But, enough rambling about my only real “want” in our new house. Back to the new homestead.
The house and property needs a lot of work but welcome to our new homestead in Virginia!
The House and Outbuildings
This. This is our new home. Where our children and family will build new memories. It’s already been such a blessing to hear the kids laughing, screeching, and running up and down the stairs- already making memories.
Here is an outbuilding on the property. We aren’t really sure what it was used for. Maybe it was the original house on the homestead in the 1800s? Maybe another old tobacco curing barn- which would totally make sense since our property was an old tobacco plantation.
All we know is that this will eventually be our farm store, with a guest loft, for when my family or Beau’s comes to visit! (P.S. PLEASE come visit- we miss you guys!). Any friends are welcome too!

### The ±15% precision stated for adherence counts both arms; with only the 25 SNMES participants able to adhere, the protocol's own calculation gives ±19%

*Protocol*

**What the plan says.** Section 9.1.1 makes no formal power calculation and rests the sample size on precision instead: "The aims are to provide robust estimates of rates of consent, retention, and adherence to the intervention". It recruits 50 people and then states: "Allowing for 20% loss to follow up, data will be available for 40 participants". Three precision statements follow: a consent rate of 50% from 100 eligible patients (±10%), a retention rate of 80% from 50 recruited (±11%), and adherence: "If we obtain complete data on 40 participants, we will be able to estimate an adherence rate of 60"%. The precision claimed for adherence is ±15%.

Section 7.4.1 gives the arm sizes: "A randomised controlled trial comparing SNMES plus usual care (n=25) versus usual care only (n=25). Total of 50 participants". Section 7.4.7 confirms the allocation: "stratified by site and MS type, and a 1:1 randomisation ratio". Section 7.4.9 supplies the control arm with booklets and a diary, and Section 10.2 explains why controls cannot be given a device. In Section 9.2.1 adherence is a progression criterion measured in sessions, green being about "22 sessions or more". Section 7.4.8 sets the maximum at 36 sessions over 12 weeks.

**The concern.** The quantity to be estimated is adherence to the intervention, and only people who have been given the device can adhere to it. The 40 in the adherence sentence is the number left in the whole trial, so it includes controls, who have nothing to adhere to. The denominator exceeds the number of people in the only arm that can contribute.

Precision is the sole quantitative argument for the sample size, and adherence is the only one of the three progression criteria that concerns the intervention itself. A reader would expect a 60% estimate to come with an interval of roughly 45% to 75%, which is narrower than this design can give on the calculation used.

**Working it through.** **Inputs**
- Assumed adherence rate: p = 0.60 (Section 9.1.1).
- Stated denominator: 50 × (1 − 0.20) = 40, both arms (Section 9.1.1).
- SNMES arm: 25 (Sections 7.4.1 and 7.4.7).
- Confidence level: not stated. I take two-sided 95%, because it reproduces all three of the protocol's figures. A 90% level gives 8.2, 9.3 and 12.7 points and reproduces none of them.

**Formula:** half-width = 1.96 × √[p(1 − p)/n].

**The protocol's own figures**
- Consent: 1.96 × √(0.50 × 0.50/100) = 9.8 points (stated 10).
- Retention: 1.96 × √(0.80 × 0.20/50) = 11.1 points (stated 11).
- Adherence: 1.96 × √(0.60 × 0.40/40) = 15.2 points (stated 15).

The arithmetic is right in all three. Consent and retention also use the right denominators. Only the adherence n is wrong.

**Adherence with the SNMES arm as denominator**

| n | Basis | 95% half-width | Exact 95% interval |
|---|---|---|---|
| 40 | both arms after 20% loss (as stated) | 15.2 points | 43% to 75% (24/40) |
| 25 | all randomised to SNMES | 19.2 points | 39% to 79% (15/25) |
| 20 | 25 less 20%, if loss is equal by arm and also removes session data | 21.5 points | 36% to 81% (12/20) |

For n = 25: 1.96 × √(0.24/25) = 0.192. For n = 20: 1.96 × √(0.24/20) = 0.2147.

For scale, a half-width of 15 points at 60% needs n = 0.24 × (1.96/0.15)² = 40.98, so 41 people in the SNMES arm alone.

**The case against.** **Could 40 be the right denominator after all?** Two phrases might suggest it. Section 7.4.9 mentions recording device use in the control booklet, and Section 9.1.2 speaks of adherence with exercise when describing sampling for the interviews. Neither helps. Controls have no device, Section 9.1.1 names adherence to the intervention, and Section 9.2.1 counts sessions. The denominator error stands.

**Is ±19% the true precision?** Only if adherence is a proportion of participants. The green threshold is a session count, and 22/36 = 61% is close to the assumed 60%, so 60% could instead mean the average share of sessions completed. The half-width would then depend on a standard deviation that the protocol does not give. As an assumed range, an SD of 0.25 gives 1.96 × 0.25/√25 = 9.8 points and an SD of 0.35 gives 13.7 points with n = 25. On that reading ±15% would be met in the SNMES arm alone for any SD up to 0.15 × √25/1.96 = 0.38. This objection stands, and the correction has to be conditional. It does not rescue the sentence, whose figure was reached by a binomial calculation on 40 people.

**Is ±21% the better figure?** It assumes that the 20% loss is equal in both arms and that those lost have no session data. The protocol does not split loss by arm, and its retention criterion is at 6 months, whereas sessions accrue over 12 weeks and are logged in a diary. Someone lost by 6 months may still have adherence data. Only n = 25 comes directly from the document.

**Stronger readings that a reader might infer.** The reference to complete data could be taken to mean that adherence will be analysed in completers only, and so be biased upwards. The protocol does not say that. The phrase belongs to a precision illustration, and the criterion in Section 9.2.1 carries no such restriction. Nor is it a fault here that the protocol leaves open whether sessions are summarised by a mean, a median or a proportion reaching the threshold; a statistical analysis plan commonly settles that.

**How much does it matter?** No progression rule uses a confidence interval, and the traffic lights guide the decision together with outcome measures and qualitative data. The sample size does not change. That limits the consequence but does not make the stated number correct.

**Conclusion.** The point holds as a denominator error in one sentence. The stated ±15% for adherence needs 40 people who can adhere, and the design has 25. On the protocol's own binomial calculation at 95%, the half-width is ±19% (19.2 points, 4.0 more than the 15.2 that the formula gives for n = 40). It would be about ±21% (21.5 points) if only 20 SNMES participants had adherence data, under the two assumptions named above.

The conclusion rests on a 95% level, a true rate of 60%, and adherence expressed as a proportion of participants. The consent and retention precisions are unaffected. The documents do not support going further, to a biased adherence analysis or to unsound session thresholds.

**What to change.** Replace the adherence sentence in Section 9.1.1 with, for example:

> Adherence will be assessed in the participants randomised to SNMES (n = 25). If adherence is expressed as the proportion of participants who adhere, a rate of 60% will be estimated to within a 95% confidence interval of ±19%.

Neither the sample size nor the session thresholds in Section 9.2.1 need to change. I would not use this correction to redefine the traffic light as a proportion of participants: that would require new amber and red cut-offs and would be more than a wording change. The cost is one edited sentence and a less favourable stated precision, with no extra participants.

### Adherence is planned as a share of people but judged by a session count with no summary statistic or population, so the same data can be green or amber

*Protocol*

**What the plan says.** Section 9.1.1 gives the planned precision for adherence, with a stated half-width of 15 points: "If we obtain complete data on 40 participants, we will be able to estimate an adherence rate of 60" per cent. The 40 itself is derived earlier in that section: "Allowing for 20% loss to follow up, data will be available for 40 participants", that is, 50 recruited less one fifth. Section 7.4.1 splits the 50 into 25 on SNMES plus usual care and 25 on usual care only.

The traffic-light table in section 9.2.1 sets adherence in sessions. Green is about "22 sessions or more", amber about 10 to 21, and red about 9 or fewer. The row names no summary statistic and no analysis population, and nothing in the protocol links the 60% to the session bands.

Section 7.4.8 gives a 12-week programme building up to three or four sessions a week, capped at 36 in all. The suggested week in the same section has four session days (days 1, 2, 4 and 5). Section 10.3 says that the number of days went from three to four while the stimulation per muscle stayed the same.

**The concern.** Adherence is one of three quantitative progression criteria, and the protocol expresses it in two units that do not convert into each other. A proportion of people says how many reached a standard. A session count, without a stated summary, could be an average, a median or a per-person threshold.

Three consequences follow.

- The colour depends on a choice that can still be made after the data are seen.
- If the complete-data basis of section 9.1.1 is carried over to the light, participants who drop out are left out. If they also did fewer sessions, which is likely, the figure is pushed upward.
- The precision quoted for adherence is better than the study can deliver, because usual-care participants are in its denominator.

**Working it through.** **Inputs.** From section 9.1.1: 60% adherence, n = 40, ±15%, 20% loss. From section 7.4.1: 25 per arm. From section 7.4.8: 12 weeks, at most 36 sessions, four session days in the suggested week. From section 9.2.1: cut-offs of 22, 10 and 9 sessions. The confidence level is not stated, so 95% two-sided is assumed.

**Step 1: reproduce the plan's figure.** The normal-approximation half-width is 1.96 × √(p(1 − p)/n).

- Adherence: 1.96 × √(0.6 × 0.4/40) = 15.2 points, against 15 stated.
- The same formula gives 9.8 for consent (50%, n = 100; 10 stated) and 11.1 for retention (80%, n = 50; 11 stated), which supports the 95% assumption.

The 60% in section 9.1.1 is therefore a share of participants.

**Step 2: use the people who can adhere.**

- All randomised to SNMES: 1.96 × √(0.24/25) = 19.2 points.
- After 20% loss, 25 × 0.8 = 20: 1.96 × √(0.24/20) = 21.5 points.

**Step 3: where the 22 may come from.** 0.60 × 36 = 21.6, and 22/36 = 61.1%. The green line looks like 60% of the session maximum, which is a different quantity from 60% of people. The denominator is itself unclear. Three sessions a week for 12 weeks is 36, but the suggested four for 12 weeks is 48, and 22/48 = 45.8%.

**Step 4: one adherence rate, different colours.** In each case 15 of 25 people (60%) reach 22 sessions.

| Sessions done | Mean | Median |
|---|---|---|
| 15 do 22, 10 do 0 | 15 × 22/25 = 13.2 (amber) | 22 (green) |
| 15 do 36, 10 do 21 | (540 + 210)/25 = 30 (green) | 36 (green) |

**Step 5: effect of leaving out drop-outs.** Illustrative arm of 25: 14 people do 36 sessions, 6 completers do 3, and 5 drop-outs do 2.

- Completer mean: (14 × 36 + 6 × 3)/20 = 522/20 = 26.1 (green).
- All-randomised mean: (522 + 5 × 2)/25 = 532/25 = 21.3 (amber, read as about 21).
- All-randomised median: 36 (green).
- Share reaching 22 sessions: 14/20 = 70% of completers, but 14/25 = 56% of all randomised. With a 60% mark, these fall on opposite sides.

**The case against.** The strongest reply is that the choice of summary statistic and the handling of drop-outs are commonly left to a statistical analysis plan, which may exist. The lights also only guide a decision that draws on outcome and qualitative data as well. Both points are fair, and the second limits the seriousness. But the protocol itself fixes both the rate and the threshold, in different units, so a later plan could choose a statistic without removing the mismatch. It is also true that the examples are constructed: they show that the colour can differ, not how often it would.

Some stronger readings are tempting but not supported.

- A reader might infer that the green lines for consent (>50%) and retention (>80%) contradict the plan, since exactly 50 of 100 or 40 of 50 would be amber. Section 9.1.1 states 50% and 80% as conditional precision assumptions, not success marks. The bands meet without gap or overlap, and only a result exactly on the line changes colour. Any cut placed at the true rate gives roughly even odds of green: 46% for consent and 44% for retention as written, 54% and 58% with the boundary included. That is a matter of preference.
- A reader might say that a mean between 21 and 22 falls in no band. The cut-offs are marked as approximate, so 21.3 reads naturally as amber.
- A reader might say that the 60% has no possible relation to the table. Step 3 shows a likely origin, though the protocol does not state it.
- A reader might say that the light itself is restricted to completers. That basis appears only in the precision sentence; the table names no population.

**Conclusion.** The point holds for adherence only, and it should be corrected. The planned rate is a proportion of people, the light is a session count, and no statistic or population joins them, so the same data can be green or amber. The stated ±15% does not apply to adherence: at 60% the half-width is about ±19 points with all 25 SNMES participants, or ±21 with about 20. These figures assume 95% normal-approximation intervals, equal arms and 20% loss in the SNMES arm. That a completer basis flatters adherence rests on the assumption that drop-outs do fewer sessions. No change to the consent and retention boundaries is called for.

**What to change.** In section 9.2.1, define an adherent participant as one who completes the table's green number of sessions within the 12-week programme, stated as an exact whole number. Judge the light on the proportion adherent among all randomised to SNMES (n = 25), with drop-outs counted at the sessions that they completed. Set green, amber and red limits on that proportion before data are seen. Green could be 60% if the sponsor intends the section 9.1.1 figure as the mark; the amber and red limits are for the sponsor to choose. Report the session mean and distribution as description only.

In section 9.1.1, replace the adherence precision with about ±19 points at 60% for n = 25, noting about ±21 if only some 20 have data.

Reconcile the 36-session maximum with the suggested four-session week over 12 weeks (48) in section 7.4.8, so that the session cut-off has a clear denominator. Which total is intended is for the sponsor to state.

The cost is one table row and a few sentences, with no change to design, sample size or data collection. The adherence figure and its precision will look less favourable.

This. This is one amazing building. Again, we aren’t sure what it was in the 1800s. Maybe the slave quarters? Maybe it was the very first house on the homestead. All we know is that it has fallen down (see it leaning towards the front?). It also was used as a barn a long long long time ago. We aren’t sure when, but we are actively trying to piece the pieces together.
You can see the individual stalls in the back of the barn. Not to mention the GORGEOUS (totally requires yelling) compost where those stalls used to be. The front of it has the old loft window. We did go into the house being very careful. There is a trough that separates the front from the back. The loft is filled with old hay and old corn husks/cobs. It’s a beauty, ain’t it?
The Man Cave
Workshop. Need I say more?